In later life, Simone wrote that the incident contributed to her involvement in the civil rights movement, that her whole world changed in that moment. Nothing was easy anymore. Racism became real for her ‘like the turning on of a light.’
Here, Josette sang one of Nina’s most famous songs, one that expressed her anger about the treatment of black people in America and specifically her response to the murder of Medgar Evers in June 1963 and the bombing of the 16th Street Baptist Church in Birmingham, Alabama, that killed four young black girls in September 1963. As Josette observed, the title alone was considered profane in the mid-sixties. For Nina, the song was, ‘like throwing ten bullets back at them.’
The name of this tune is Mississippi Goddam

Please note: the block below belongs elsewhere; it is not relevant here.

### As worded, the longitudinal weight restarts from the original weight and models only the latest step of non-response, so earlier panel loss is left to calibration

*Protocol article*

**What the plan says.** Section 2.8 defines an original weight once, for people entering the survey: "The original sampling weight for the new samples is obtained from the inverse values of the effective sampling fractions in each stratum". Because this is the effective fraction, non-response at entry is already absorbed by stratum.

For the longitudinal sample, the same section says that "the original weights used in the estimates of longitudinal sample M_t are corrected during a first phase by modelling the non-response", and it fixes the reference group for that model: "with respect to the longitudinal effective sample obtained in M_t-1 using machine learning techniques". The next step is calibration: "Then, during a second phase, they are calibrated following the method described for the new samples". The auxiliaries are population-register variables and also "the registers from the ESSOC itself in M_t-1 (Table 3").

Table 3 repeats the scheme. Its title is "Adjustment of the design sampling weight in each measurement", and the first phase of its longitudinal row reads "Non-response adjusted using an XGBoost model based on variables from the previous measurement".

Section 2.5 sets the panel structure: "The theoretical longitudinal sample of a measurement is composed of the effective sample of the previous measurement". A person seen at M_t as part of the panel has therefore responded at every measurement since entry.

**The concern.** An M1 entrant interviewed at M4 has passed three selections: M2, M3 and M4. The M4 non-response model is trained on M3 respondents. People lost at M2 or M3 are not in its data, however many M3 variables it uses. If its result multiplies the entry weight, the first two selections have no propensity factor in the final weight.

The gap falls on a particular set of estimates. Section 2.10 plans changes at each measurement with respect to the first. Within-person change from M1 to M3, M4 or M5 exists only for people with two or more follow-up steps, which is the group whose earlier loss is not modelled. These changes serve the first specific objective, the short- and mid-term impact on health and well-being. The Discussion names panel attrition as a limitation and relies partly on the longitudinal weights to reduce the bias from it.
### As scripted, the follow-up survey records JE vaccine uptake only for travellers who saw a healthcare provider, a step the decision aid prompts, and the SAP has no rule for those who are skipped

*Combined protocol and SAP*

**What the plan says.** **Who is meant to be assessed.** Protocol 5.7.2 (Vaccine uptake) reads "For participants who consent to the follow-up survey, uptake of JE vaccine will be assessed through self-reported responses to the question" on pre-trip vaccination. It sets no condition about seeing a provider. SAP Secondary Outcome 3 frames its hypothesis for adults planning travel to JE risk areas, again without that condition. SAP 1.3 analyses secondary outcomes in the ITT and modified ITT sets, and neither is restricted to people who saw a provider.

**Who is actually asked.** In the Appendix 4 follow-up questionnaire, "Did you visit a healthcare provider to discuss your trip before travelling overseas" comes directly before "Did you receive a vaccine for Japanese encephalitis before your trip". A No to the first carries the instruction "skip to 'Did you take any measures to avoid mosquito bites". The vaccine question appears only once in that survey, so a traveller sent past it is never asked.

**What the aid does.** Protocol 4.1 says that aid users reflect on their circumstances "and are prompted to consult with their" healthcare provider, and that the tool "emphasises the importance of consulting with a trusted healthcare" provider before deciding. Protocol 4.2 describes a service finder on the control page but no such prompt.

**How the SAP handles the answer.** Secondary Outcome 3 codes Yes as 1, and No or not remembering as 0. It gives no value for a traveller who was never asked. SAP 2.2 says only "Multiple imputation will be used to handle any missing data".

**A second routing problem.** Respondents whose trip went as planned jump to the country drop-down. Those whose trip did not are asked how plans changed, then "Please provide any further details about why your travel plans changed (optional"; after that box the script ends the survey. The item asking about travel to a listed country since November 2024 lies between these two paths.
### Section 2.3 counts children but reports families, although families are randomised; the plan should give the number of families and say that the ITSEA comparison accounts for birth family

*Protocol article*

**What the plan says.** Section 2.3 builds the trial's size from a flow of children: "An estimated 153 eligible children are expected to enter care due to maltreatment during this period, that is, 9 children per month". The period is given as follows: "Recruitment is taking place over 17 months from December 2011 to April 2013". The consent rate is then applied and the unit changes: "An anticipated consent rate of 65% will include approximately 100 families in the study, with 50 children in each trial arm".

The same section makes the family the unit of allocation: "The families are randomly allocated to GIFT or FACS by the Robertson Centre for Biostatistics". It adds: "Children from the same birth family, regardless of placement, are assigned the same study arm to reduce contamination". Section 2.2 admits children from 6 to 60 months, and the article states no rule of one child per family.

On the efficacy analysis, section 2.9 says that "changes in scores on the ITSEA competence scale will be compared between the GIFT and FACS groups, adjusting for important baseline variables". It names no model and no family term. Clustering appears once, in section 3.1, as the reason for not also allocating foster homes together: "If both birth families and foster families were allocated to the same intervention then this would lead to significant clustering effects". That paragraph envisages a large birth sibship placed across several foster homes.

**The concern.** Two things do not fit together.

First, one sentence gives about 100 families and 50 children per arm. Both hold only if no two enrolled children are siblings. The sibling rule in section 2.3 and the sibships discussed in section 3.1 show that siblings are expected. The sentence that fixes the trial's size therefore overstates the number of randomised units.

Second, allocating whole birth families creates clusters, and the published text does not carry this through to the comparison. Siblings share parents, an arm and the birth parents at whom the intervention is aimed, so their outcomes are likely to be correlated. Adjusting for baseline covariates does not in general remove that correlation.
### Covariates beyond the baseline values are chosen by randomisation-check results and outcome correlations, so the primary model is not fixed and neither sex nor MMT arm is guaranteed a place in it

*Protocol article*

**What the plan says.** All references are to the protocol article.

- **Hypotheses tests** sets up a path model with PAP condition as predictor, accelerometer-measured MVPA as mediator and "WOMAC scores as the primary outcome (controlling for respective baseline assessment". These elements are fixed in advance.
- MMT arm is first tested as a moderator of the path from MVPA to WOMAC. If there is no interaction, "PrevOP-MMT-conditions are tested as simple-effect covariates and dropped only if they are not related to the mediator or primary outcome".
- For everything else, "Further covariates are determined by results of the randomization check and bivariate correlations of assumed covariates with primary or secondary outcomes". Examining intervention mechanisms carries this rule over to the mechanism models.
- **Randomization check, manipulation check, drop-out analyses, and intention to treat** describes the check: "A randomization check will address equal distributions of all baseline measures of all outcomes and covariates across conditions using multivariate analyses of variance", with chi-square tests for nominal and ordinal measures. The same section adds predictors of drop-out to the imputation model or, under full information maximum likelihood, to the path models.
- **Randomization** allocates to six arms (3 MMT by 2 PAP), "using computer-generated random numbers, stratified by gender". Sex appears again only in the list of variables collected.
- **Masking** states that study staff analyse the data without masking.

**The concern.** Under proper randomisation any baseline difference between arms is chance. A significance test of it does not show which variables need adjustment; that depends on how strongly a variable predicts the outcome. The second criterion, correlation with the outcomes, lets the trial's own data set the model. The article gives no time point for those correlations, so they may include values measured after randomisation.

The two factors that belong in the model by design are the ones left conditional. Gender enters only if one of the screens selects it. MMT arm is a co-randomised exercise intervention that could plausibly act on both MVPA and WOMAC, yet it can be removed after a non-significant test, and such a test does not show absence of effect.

And I mean every word of it […]
Lord have mercy on this land of mine
We all gonna get it in due time
I don’t belong here
I don’t belong there
I’ve even stopped believing in prayer
Don’t tell me
I tell you
Me and my people just about due
I’ve been there so I know
They keep on saying ‘Go slow!’ […]
Oh but this whole country is full of lies
You’re all gonna die and die like flies
I don’t trust you any more
You keep on saying ‘Go slow!’
‘Go slow!’ […]
You don’t have to live next to me
Just give me my equality
Everybody knows about Mississippi
Everybody knows about Alabama
Everybody knows about Mississippi Goddam
Mississippi Goddam performed by Nina Simone
Feel the grief, the fear, the anger and the frustration as an audience of white folks watch her give a truly magnificent performance of her cry of rage. Unknown time and place and Hungarian subtitles.
Another instance of the way in which Bushell-Mingo connects events in Nina’s life and her own comes with a beautifully-delivered sequence in which she recalls how, following the death of her mother a few years ago, she answered her door to a group of women, friends from her mother’s church, who had come to sit with her and comfort her. Josette’s description of their night of tears and laughter was a joyous high point of the evening.